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Lawrence A. Haney and Ruth H. Haney v. Ocwen Loan Servicing

UNITED STATES DISTRICT COURT CENTRAL DISTRICT OF CALIFORNIA


November 19, 2012

LAWRENCE A. HANEY AND RUTH H. HANEY, PLAINTIFFS,
v.
OCWEN LOAN SERVICING, LLC AND DOES 1--100, INCLUSIVE, DEFENDANTS.

The opinion of the court was delivered by: Hon. Otis D. Wright, II United States District Judge

ORDER REMANDING CASE TO LOS ANGELES SUPERIOR COURT

The Court has received Defendant Ocwen Loan Servicing, LLC's Notice of Removal. Having carefully considered the papers filed in conjunction with Defendant's Notice, the Court determines that Ocwen has failed to satisfy its burden to establish federal jurisdiction. The Court must therefore remand this action to the Los Angeles Superior Court.

Federal courts are courts of limited jurisdiction, having subject matter jurisdiction only over matters authorized by the Constitution and Congress. U.S. Const. art. III, § 2, cl. 1; e.g., Kokkonen v. Guardian Life Ins. Co. of Am., 511 U.S. 375, 377 (1994). A suit filed in state court may be removed to federal court if the federal court would have had original jurisdiction over the suit. 28 U.S.C. § 1441(a). However, Court strictly construe the removal statute against removal jurisdiction, and "[f]ederal jurisdiction must be rejected if there is any doubt as to the right of removal in the first instance." Gaus v. Miles, Inc., 980 F.2d 564, 566 (9th Cir. 1992). The party seeking removal bears the burden of establishing federal jurisdiction. Durham v. Lockheed Martin Corp., 445 F.3d 1247, 1252 (9th Cir. 2006) (citing Gaus, 980 F.2d at 566).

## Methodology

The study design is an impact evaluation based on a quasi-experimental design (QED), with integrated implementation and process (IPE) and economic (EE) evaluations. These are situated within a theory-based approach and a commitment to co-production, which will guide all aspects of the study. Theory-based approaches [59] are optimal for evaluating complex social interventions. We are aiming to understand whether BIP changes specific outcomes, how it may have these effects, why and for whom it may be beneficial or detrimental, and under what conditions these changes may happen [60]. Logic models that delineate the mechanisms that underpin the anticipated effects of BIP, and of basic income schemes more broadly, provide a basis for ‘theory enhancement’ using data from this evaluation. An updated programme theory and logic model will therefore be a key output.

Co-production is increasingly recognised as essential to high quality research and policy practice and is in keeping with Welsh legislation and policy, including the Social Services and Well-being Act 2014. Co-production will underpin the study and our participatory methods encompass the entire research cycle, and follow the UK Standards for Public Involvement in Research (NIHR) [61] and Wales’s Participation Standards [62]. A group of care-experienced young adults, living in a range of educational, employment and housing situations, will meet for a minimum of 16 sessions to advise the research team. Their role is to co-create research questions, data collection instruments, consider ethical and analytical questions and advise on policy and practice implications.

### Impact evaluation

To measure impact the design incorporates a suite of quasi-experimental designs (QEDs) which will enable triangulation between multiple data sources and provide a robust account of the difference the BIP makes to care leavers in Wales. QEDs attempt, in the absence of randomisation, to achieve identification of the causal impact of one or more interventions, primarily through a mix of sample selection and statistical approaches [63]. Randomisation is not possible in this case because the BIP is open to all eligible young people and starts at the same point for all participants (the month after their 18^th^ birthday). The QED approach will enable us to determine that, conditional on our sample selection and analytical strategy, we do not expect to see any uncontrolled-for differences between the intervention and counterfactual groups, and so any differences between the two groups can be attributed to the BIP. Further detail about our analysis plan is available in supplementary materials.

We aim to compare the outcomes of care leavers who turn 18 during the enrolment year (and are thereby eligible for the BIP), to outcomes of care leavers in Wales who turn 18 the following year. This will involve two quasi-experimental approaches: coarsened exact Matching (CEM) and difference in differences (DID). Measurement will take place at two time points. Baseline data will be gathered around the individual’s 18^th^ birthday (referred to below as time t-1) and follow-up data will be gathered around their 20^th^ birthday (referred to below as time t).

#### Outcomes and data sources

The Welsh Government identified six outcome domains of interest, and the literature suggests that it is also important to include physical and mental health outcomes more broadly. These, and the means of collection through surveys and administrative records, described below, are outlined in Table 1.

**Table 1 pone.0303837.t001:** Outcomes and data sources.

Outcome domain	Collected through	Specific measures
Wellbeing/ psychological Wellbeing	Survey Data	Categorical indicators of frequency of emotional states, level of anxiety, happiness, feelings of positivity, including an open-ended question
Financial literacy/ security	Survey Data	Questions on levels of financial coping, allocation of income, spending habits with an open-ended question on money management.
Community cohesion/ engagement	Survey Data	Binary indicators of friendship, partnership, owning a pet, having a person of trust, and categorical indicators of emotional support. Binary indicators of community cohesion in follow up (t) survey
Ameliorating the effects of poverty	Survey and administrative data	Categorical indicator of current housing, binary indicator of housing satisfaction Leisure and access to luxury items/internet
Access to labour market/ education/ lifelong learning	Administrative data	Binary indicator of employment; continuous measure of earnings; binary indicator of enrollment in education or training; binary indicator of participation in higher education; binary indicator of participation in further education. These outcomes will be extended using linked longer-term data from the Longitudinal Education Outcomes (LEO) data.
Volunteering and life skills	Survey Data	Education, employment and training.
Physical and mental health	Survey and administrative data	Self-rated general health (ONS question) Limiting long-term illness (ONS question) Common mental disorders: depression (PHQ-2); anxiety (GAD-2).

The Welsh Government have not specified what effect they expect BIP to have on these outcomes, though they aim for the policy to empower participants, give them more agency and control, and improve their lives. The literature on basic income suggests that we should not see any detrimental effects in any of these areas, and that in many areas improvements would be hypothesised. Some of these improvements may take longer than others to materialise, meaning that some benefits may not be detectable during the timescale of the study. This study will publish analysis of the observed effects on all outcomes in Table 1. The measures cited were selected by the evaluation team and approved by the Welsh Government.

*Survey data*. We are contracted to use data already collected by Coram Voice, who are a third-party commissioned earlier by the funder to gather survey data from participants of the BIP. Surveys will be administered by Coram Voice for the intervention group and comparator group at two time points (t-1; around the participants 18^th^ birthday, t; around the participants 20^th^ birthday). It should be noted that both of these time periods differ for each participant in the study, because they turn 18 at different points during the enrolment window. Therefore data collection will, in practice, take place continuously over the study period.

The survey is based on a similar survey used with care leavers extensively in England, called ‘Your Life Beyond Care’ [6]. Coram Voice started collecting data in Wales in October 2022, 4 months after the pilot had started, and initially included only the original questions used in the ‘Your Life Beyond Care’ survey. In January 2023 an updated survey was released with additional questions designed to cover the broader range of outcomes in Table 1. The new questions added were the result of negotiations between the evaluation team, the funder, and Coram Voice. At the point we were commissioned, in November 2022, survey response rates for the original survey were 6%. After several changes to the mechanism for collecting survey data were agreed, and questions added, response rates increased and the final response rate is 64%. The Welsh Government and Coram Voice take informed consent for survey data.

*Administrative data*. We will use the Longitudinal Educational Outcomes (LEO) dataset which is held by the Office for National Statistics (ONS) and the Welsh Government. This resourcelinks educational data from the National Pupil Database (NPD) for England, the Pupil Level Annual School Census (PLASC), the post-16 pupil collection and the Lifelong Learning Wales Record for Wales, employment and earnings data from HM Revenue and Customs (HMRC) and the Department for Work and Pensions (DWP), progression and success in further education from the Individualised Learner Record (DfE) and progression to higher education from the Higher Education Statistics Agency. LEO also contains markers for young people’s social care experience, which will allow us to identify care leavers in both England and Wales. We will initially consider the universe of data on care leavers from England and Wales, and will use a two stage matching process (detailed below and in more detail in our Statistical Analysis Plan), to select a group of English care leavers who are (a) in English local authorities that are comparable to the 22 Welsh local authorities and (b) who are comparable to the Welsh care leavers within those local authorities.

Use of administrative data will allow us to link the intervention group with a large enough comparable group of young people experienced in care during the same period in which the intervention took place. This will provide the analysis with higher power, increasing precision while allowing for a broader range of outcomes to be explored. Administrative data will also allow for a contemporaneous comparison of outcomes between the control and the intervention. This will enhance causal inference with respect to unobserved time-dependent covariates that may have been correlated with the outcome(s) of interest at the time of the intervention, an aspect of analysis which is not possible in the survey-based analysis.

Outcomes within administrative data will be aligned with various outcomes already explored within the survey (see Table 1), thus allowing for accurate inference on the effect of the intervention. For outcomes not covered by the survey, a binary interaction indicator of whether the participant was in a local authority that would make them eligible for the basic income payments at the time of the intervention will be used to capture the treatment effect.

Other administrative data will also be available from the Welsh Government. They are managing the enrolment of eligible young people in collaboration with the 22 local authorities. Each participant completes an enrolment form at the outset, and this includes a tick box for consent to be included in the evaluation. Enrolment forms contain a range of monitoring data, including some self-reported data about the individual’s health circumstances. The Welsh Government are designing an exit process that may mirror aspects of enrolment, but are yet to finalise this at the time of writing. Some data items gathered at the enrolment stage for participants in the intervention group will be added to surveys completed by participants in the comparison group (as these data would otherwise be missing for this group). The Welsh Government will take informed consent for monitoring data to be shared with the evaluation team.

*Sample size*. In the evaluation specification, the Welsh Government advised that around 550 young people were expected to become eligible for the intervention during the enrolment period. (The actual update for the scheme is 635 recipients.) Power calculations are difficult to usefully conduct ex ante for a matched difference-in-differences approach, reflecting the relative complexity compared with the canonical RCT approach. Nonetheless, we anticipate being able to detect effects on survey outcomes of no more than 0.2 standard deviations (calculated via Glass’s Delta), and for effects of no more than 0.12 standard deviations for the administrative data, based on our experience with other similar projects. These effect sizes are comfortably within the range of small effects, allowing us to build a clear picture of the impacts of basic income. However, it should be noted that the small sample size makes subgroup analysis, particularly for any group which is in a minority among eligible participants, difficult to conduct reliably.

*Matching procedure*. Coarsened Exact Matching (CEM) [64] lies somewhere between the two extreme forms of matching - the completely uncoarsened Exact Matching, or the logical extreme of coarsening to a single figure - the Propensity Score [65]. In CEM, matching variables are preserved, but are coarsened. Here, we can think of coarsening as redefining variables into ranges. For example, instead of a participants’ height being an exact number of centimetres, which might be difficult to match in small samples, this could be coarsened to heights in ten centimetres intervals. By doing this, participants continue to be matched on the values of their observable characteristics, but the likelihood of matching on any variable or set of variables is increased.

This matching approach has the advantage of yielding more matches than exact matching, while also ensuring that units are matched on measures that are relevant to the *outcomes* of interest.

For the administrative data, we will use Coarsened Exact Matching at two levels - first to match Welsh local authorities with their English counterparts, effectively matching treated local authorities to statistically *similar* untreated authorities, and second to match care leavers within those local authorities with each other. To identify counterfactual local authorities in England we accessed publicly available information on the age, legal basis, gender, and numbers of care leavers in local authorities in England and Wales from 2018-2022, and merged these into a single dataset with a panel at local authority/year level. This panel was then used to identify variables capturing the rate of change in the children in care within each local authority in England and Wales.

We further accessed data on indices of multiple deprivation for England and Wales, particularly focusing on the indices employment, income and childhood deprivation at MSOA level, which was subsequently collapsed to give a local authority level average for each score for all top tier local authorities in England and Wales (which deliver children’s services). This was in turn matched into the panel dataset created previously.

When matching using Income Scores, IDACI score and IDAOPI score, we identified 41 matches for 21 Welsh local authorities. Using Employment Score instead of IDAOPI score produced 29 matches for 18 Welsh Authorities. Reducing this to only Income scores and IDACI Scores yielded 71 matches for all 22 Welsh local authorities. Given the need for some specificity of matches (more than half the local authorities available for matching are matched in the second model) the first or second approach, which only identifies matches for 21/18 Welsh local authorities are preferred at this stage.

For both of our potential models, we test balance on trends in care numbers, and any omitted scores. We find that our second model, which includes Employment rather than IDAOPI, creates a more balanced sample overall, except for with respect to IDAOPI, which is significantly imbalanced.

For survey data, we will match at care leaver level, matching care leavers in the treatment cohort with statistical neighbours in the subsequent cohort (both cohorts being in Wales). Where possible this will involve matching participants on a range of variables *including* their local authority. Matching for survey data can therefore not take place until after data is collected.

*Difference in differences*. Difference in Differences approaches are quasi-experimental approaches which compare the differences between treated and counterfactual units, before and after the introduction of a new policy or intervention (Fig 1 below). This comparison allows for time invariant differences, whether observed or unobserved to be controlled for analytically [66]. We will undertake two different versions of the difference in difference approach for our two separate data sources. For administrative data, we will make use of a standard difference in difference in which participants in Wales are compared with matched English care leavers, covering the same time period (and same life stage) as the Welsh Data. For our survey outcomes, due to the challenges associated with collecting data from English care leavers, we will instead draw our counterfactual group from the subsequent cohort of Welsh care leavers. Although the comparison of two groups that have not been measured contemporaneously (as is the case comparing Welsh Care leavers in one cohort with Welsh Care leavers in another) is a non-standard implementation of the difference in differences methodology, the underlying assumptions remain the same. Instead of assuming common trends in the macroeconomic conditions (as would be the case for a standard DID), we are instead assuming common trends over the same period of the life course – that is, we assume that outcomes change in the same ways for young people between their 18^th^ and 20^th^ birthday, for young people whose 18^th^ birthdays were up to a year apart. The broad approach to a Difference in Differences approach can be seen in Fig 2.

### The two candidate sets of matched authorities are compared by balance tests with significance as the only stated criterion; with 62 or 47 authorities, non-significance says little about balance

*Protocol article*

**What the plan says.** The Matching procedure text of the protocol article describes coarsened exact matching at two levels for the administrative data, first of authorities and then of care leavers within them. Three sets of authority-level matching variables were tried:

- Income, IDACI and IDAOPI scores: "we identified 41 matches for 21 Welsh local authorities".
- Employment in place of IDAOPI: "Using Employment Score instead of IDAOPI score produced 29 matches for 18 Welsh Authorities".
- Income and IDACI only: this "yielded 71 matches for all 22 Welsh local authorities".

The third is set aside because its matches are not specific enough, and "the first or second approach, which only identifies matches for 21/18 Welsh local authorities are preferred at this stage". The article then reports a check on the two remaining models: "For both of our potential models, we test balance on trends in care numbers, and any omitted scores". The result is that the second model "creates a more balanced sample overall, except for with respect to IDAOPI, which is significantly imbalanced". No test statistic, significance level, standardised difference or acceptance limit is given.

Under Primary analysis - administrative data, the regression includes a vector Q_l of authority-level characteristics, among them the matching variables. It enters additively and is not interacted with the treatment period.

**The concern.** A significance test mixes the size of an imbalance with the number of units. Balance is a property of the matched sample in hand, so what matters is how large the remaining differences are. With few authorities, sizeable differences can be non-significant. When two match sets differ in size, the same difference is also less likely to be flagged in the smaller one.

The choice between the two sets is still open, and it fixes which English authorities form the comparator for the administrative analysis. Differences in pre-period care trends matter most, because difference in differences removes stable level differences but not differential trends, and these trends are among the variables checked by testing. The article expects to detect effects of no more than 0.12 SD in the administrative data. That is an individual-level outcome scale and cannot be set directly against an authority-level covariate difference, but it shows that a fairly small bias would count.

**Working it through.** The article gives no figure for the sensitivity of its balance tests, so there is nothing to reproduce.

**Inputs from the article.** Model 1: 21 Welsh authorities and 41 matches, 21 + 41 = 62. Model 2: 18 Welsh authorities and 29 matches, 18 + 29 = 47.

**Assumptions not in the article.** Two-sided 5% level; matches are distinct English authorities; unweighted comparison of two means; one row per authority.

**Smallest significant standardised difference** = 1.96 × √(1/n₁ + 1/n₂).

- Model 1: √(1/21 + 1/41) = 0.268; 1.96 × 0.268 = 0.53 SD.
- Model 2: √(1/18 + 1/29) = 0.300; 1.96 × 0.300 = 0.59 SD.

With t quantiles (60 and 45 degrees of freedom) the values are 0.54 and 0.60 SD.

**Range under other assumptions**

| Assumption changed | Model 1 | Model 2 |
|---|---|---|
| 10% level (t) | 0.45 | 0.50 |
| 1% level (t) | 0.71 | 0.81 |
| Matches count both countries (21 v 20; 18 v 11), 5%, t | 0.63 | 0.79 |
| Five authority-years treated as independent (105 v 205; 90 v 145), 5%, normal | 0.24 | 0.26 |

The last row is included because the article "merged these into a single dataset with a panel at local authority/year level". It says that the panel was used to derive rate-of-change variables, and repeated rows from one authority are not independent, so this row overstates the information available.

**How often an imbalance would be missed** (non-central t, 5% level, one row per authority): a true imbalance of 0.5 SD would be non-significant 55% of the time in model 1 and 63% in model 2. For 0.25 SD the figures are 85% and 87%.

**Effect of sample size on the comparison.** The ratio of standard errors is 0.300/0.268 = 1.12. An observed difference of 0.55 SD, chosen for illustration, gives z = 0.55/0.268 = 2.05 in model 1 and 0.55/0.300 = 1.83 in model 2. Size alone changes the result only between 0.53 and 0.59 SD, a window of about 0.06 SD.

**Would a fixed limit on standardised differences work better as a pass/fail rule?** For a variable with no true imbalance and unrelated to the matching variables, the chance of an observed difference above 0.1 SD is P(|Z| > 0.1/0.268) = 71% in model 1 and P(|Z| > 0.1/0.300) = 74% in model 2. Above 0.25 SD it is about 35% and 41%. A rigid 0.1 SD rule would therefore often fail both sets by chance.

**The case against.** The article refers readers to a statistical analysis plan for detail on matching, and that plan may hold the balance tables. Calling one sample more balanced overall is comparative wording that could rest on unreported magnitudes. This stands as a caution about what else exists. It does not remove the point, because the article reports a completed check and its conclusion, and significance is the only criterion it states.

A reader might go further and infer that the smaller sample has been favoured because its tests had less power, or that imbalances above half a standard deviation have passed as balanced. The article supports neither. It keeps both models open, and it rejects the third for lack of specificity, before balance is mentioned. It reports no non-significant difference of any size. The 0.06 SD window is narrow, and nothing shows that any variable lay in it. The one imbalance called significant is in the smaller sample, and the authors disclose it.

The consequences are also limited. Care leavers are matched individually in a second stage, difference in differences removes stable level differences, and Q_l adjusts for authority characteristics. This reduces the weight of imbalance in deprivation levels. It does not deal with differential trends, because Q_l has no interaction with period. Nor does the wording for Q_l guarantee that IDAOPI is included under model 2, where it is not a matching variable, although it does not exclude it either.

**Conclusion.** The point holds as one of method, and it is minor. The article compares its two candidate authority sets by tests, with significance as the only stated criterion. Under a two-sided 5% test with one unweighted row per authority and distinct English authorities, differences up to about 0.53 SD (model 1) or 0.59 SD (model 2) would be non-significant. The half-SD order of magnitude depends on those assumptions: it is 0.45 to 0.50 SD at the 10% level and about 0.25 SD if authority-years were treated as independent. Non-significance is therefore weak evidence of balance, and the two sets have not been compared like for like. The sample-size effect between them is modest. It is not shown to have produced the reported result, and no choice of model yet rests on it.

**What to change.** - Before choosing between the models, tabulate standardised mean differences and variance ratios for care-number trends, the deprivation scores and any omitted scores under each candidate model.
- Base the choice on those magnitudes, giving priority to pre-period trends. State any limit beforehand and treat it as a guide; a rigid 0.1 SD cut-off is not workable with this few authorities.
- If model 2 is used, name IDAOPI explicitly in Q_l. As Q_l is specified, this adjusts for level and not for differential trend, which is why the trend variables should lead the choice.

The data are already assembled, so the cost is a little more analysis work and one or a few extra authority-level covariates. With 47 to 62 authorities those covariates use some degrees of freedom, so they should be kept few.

Federal courts have original jurisdiction where an action presents a federal question under 28 U.S.C. § 1331, or diversity of citizenship under 28 U.S.C. § 1332. To exercise diversity jurisdiction, a federal court must find complete diversity of citizenship among the adverse parties, and the amount in controversy must exceed $75,000, usually exclusive of interest and costs. 28 U.S.C. § 1332(a). For the purposes of complete diversity, a natural person's citizenship is "determined by her state of domicile, not her state of residence." Kantor v. Warner-Lambert Co., 265 F.3d 853, 857 (9th Cir. 2001).

Ocwen's Notice of Removal alleges that "Plaintiffs reside in Ventura County, California." (Notice of Removal 2 (citing Compl. ¶ 1.).) But residency allegations are insufficient alone to establish citizenship. While a party's residence may be prima facie evidence of that party's domicile when an action is brought in federal court in the first instance, see State Farm v. Dyer,19 F.3d 514, 520 (10th Cir. 1994), mere residence allegations are insufficient to establish citizenship on removal in light of the strong presumption against removal jurisdiction. See Kanter, 265 F.3d at 857; Gaus , 980 F.2d at 567. The Court therefore REMANDS this case to the Los Angeles County Superior Court. The Clerk of Court shall close this case.

IT IS SO ORDERED.

20121119

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